Introductory book on FACTS with a lot of lousy Matlab code,
This review is from: FACTS: Modelling and Simulation in Power Networks (Hardcover)
FACTS: Modelling and Simulation in Power Networks
Enrique Acha, Claudio R. Fuerte-Esquivel, Hugo Ambriz-Pérez, César Angeles-Camacho.
John Wiley & Sons, 1 edition, 2004
This book presents a general introduction to the modeling of Flexible Alternating Current Transmission Systems (FACTS) for use in power system simulations in steady state, spiced with other topics such as Three-phase Power Flow, and Optimal Power Flow (OPF).
FACTS mentioned include Thyristor-controlled Reactor (TCR), Static Var Compensator (SVC), Thyristor-controlled Series Compensator (TCSC), Voltage Source Converter (VSC), Static Compensator (STATCOM), Solid State Series Compensator (SSSC), Unified Power Flow Controller (UPFC), and High-Voltage Direct-Current Voltage Source Converters (HVDC-VSC). Their mathematical modeling is given relating currents, voltages, and firing angles of individual components. Then the models are presented in matrix form, relating currents and voltages through corresponding admittance matrices, which permits including the devices in a general power flow formulation to be solved by Newton-Raphson techniques.
Though the book includes the description and modeling of the conventional power flow problem, it does not attempt to be an introductory text, and so many explanations are rather terse. A previous understanding of the power flow problem, by reading other books, should be required.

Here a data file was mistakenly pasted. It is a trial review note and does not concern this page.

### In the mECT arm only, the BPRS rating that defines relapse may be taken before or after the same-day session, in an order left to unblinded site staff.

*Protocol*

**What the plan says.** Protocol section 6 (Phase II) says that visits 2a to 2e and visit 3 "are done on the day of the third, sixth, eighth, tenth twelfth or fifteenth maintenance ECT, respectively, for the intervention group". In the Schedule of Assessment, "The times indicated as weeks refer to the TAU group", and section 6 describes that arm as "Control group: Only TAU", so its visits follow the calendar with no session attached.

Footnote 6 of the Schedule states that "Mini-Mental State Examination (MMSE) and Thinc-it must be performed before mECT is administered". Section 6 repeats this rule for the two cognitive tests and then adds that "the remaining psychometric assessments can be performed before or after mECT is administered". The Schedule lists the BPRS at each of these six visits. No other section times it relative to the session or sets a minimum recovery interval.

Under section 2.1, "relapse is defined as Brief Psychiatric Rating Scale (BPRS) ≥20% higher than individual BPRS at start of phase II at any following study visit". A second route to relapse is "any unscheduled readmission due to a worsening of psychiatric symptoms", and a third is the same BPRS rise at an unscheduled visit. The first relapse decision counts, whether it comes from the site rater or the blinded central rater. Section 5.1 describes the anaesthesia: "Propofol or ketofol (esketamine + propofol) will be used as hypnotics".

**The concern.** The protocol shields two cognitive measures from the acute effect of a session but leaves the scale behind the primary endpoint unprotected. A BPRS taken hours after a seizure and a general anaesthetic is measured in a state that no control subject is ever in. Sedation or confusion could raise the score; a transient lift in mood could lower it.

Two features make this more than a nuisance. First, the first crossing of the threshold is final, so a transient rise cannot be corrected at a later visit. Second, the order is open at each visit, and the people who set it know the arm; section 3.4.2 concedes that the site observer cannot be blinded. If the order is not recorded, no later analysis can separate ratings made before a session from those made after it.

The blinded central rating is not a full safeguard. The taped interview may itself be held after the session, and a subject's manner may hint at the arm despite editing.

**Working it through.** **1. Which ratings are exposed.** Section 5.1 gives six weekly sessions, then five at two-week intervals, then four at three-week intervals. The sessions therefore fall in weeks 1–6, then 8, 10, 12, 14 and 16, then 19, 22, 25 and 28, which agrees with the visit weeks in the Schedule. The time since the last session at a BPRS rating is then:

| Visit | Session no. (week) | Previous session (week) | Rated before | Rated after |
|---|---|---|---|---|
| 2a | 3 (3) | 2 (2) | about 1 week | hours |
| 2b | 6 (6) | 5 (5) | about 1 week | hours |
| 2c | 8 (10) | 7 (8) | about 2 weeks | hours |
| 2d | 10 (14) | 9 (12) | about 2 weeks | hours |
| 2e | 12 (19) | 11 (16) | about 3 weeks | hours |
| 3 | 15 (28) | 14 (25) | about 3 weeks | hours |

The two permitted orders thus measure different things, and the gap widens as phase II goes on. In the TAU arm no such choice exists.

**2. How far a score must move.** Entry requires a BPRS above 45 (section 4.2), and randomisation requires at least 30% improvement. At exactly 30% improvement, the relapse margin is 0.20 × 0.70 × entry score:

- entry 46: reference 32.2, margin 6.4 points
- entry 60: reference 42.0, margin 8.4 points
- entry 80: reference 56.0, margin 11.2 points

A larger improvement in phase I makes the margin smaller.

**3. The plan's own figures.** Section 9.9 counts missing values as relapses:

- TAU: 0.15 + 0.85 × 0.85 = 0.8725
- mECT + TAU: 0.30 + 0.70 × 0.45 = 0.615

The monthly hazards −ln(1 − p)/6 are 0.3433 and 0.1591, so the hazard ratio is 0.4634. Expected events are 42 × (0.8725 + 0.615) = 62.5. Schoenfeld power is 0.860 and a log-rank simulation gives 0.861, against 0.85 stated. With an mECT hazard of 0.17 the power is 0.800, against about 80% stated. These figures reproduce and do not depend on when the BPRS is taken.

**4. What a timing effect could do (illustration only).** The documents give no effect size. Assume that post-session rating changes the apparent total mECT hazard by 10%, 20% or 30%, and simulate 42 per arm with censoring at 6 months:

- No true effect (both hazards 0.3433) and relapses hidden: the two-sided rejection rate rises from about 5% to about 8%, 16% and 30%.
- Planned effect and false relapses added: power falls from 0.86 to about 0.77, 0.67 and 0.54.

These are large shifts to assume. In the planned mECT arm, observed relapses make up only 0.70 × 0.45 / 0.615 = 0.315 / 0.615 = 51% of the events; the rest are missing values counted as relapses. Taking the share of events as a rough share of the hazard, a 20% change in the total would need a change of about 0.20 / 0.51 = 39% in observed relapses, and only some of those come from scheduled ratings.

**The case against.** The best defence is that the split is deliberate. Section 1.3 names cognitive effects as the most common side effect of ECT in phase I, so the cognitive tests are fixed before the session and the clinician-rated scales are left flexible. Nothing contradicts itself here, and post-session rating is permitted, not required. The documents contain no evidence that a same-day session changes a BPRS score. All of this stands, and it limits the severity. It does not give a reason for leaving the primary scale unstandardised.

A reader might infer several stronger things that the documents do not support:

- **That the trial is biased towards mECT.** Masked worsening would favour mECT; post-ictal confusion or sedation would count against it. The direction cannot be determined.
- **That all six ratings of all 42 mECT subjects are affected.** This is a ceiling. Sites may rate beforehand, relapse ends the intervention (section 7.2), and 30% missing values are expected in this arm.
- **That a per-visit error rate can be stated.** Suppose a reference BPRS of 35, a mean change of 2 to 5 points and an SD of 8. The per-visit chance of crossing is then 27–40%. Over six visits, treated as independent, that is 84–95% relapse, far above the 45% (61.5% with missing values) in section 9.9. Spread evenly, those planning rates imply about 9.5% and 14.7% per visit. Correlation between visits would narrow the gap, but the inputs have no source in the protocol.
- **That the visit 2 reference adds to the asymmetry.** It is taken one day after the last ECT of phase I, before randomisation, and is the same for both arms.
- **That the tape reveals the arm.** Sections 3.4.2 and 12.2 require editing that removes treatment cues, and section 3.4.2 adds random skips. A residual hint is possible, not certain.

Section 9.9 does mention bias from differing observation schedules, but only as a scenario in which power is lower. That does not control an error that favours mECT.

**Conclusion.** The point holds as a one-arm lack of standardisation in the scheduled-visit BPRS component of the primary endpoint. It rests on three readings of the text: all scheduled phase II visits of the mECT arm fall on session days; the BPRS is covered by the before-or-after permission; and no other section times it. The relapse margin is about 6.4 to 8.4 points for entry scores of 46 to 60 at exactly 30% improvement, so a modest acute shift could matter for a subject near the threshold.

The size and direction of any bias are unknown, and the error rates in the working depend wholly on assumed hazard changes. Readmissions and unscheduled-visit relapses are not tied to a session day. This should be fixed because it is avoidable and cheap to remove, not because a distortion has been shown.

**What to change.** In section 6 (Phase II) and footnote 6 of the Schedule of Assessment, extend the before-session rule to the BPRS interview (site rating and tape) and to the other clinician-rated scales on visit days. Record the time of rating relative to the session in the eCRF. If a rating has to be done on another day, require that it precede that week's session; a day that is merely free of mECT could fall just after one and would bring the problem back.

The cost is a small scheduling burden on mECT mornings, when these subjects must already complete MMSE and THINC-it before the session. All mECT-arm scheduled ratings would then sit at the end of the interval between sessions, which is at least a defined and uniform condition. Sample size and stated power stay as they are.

The greatest controversy regarding this book is in the amount of Matlab code that is provided.
Even if plagued by typos and formatting horrors, most of the code given in small amounts is fairly easy to "fix" by those with some knowledge of the power flow problem.
The exception is the appendix which includes a complete Optimal Power Flow (OPF) program to minimize power generation costs. This is a big block of code which becomes totally unreadable. The code, if used exactly as is, will not work because there are several undeclared variables and errors which may be hard to spot. If you've done any serious programming before, you'll be pulling your hair out.
The code lacks enough commenting and the chapter discussing the OPF problem does not explain with enough detail the algorithm implemented.
The last chapter, concerning Power Flow Tracing, doesn't really fit within the rest of book, and only seems like an attempt to fill more space.
With that said, this book is extremely short, and it does not justify a price over USD $100, being barely 420 pages long, all the code included.
Over all, it seems like the authors wanted to be extremely brief when presenting the topics.
It would have been better if this same book, covering the same topics, was expanded to be 100 pages longer in order to include better, more elaborate treatment of the subjects, more worked out examples, and nicely formatted and working code.